Rowan (Sorbus aucuparia)

loading
Rowan tree with berries
loading
Loading more images and videos...

Rowan fact file

Rowan description

KingdomPlantae
PhylumTracheophyta
ClassMagnoliopsida
OrderRosales
FamilyRosaceae
GenusSorbus (1)

Rowan is one of the most familiar wild trees in the British Isles, recognised for its distinctive red berries, which inject a splash of colour into the landscape from mid summer through to late autumn (4). Rowan is a typically small and slender tree with a greyish-brown bark. The leaves are made up of matched pairs of leaflets on either side of a stem, with a terminal leaflet at the end. A deciduous tree, rowan sprouts new leaves in April, which later turn a stunning bright orange-red colour in autumn before being shed. The dense clusters of creamy-white flowers that blossom in spring possess a distinctive strong, sweet scent (2). Rowan has received an assortment of common names, but easily the most deceptive is that of “mountain ash”, which incorrectly implies that it is a species of ash (Fraxinus). Rowan is in fact a member of the rose family (Rosaceae), and this misleading name has arisen only due to a superficial similarity in leaf shape of the two trees and an overlapping range (5).

Also known as
European mountain ash, European mountainash.
Size
Height: 10 – 15 m (2)
Top

Rowan biology

Seed production begins when the tree is about 15 years old. Flowers blossom in May or early June, attracting pollinating insects, including many species of flies, bees and beetles. In mild climates rowan will fruit each year, but in harsher environments, like Glen Affric in Scotland, fruiting is irregular. The berries, which ripen to a bright red colour in August, provide a soft and juicy food for birds such as chaffinches (Fringilla coelebs), siskins (Carduelis spinus), and blackbirds (Turdus merula), which then distribute the seeds in their droppings. Cold weather is required to crack and break down the tough coat of the rowan seed, and germination usually takes place in the first or second spring after the berries have been produced. Rowan trees can live up to an impressive 100 years or more (2).

Top

Rowan range

Rowan is most commonly found in the west and north of Britain but is native throughout Britain and Ireland, as well as Europe, North Africa, and Asia Minor (6).

You can view distribution information for this species at the National Biodiversity Network Gateway.
Top

Rowan habitat

This hardy tree inhabits cool to cold climates (7). It is able to grow at the most northerly limit of trees in Europe, at latitude 70° north, and is recorded at elevations of up to 2,000m in France (2). Rowan prefers well-drained, peaty soils (7) but is adaptable; in Scotland it is often found in inaccessible locations such as cliffs, steep stream-sides and on top of large boulders, where it is able to grow out of reach of herbivores like red deer (Cervus elaphus) (2).

Top

Rowan status

Classified as Least Concern (LC) in the British Red Data Book, indicating that rowan is widespread and abundant (3).

Top

Rowan threats

This species is not currently threatened.

Top

Rowan conservation

Conservation action is not required for this species at present.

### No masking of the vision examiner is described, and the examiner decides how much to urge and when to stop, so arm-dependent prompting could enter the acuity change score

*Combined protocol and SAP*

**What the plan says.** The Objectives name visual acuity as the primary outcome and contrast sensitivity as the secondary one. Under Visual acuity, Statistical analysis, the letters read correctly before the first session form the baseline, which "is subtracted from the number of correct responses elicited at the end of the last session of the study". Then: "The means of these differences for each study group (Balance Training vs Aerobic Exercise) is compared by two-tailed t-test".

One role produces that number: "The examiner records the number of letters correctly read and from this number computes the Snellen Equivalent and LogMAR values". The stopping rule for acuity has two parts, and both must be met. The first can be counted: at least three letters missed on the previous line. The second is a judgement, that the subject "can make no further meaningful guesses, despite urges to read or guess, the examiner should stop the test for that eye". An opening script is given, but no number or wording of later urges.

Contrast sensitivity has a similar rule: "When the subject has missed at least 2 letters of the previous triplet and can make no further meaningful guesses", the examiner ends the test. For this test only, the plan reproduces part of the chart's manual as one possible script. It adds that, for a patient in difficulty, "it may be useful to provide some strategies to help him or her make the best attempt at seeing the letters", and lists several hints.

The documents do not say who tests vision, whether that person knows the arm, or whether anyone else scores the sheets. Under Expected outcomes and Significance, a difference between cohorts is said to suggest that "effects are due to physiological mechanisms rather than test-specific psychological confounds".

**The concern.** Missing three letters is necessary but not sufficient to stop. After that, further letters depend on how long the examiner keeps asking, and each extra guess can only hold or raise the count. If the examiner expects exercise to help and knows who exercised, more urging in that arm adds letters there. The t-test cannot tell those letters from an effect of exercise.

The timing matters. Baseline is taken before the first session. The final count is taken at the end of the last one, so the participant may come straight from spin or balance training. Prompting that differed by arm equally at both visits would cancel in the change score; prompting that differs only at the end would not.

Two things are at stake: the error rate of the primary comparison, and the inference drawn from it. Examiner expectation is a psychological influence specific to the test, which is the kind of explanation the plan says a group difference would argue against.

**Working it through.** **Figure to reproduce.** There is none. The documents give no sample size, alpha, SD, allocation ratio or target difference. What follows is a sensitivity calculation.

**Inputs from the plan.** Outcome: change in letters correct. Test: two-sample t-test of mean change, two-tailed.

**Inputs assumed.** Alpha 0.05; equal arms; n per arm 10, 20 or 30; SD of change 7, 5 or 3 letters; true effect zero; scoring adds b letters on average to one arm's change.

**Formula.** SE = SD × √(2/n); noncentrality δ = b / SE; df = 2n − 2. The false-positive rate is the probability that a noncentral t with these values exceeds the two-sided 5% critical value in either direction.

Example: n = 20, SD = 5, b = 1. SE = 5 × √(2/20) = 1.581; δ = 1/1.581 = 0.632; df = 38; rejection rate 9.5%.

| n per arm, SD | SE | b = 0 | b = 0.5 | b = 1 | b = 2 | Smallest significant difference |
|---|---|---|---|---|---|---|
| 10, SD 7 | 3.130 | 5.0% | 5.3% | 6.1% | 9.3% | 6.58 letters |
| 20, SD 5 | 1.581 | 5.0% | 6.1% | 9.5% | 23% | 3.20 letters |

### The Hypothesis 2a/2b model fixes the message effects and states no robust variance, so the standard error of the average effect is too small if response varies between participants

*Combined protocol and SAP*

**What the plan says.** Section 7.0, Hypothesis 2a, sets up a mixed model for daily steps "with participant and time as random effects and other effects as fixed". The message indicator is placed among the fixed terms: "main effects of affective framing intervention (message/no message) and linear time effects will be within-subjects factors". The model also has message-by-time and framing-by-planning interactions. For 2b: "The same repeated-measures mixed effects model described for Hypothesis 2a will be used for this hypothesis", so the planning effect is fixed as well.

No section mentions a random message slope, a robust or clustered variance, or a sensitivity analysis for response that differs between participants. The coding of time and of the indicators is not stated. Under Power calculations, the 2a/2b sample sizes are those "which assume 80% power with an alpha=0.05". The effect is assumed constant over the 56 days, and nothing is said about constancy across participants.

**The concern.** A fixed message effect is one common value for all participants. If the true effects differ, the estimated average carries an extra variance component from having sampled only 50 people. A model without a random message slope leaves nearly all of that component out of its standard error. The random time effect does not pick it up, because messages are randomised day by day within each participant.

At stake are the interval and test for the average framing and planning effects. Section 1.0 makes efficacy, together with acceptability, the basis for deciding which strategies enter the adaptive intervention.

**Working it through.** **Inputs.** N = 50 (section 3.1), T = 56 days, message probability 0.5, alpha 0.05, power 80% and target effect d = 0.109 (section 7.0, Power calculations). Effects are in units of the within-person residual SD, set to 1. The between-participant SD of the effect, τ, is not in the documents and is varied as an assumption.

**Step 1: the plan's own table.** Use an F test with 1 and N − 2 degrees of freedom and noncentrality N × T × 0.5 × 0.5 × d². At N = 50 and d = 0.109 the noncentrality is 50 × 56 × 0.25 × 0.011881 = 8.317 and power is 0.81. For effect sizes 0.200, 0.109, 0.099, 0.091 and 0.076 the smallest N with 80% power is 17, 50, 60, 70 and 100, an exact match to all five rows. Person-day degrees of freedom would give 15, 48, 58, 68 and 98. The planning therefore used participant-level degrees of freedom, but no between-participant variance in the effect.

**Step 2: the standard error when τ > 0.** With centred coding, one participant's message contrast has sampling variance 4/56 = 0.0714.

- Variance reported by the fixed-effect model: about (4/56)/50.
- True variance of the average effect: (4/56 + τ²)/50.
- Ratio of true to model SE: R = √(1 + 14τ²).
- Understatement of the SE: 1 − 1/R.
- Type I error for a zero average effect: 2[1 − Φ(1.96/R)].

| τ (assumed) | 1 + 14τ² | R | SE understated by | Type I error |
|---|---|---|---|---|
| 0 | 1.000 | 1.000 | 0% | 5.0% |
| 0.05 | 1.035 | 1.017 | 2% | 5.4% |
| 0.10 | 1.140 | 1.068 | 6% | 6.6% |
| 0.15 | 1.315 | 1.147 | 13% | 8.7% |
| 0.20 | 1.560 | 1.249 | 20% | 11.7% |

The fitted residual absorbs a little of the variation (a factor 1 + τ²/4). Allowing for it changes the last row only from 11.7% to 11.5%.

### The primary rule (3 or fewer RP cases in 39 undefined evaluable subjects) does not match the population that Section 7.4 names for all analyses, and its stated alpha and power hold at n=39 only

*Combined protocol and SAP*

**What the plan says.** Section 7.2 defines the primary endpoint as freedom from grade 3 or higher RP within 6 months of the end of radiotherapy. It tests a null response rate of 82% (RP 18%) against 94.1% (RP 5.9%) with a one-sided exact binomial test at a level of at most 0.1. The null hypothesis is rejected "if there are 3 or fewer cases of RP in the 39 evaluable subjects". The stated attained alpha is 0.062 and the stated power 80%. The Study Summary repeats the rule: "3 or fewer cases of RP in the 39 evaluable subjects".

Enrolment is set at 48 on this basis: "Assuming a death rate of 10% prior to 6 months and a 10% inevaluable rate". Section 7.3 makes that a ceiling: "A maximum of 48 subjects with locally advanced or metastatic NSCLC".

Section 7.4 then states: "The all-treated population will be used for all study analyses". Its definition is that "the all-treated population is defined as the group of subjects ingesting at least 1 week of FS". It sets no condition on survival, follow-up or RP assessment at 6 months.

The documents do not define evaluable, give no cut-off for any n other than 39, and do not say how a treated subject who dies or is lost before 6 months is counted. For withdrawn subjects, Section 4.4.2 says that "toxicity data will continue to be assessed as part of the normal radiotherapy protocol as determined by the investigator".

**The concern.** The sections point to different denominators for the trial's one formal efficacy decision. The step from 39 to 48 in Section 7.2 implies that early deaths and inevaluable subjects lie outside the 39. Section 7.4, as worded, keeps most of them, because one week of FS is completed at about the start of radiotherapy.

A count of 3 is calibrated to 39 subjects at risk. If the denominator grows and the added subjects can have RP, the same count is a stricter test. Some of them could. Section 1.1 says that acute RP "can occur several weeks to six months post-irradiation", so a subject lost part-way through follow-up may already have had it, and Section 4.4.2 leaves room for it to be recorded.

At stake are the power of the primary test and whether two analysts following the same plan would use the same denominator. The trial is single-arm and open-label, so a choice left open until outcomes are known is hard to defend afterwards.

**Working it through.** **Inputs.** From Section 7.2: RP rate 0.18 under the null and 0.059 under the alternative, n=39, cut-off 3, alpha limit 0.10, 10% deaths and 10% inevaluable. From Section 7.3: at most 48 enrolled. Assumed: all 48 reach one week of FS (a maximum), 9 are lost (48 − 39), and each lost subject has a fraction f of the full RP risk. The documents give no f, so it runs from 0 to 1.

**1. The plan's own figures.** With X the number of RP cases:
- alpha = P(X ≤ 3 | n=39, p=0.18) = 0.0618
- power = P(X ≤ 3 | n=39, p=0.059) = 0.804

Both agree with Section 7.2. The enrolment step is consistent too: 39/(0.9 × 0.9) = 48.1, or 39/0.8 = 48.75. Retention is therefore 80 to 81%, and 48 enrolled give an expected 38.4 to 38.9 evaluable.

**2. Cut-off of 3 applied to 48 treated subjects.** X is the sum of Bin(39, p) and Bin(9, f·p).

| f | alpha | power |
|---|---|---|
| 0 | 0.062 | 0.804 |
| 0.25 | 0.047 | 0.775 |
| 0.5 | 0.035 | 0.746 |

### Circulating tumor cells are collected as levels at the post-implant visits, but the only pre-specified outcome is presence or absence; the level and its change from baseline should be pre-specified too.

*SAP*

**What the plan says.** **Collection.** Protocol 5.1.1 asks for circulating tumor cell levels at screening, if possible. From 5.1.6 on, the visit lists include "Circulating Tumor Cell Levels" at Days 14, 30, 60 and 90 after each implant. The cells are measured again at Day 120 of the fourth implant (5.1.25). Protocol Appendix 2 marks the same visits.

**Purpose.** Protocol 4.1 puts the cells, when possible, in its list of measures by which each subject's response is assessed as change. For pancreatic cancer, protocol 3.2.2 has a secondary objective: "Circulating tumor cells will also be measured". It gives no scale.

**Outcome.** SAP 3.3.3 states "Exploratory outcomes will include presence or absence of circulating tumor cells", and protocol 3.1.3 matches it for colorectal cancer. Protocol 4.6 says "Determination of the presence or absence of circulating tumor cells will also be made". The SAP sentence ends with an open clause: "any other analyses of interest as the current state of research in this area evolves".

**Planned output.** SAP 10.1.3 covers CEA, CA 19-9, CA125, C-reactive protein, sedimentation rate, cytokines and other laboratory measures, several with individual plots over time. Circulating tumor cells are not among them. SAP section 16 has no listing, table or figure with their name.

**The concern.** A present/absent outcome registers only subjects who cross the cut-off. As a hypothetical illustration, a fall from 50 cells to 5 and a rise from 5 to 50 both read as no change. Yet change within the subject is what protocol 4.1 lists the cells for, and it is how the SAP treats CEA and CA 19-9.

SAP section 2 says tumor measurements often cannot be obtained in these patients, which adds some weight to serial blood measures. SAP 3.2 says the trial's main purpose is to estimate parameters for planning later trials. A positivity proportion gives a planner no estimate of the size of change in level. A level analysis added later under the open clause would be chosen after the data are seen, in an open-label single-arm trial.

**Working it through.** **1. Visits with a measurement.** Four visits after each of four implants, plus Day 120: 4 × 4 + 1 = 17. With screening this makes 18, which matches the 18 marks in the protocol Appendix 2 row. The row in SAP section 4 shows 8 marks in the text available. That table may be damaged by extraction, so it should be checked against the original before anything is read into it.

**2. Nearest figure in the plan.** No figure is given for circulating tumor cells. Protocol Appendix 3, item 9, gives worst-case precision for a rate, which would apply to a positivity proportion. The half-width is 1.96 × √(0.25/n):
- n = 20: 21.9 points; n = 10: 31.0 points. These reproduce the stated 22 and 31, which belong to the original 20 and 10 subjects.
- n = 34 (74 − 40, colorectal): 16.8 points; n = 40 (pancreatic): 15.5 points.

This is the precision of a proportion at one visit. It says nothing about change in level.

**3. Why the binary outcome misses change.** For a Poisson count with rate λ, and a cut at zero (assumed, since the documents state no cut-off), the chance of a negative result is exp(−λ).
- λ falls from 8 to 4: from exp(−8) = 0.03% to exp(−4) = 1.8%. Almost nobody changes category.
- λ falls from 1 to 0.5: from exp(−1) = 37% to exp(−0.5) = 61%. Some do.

There may be further information about this species available via the National Biodiversity Network Gateway.
Top

Find out more

For further information on this species, see:

Top

Authentication

This information is awaiting authentication by a species expert, and will be updated as soon as possible. If you are able to help please contact:
arkive@wildscreen.org.uk

Top

Glossary

Deciduous
A plant that sheds its leaves at the end of the growing season.
Germination
The beginning of growth in a spore or seed.
Herbivore
A species whose diet comprises only of vegetable matter.
Top

References

  1. IUCN Red List (September, 2005)
    http://www.redlist.org
  2. Trees for Life (September, 2005)
    http://www.treesforlife.org.uk/tfl.rowan.html
  3. The Vascular Plant Red Data List for Great Britain (October, 2005)
    http://www.jncc.gov.uk/pdf/pub05_speciesstatusvpredlist3_web.pdf
  4. First Nature (September, 2005)
    http://www.first-nature.com/trees/sorbus_aucuparia.htm
  5. Wikepedia, the free encyclopedia (September, 2005)
    http://en.wikipedia.org/wiki/Rowan
  6. British-Trees.com (September, 2005)
    http://www.british-trees.com/guide/rowan.htm
  7. Plant UConn (University of Connecticut) Database of Trees, Shrubs, and Vines (September, 2005)
    http://www.hort.uconn.edu/plants/s/sorauc/sorauc1.html
X
Close

Image credit

Rowan tree with berries  
Rowan tree with berries

© Emmanuel Boitier / Biosphoto

Biosphoto
16 rue Velouterie
Avignon
84000
France
Tel: +33 (490) 162 042
Fax: +33 (663) 208 434
http://www.biosphoto.com/

X
Close

Link to this photo

ARKive species - Rowan (Sorbus aucuparia) Embed this ARKive thumbnail link ("portlet") by copying and pasting the code below.

Terms of Use - The displayed portlet may be used as a link from your website to ARKive's online content for private, scientific, conservation or educational purposes only. It may NOT be used within Apps.

Read more about

X
Close

MyARKive

MyARKive offers the scrapbook feature to signed-up members, allowing you to organize your favourite ARKive images and videos and share them with friends.

Play the Team WILD game:

Team WILD, an elite squadron of science superheroes, needs your help! Your mission: protect and conserve the planet’s species and habitats from destruction.

Conservation in Action

Which species are on the road to recovery? Find out now »

This species is featured in:

Help us share the wonders of the natural world. Donate today!

Blog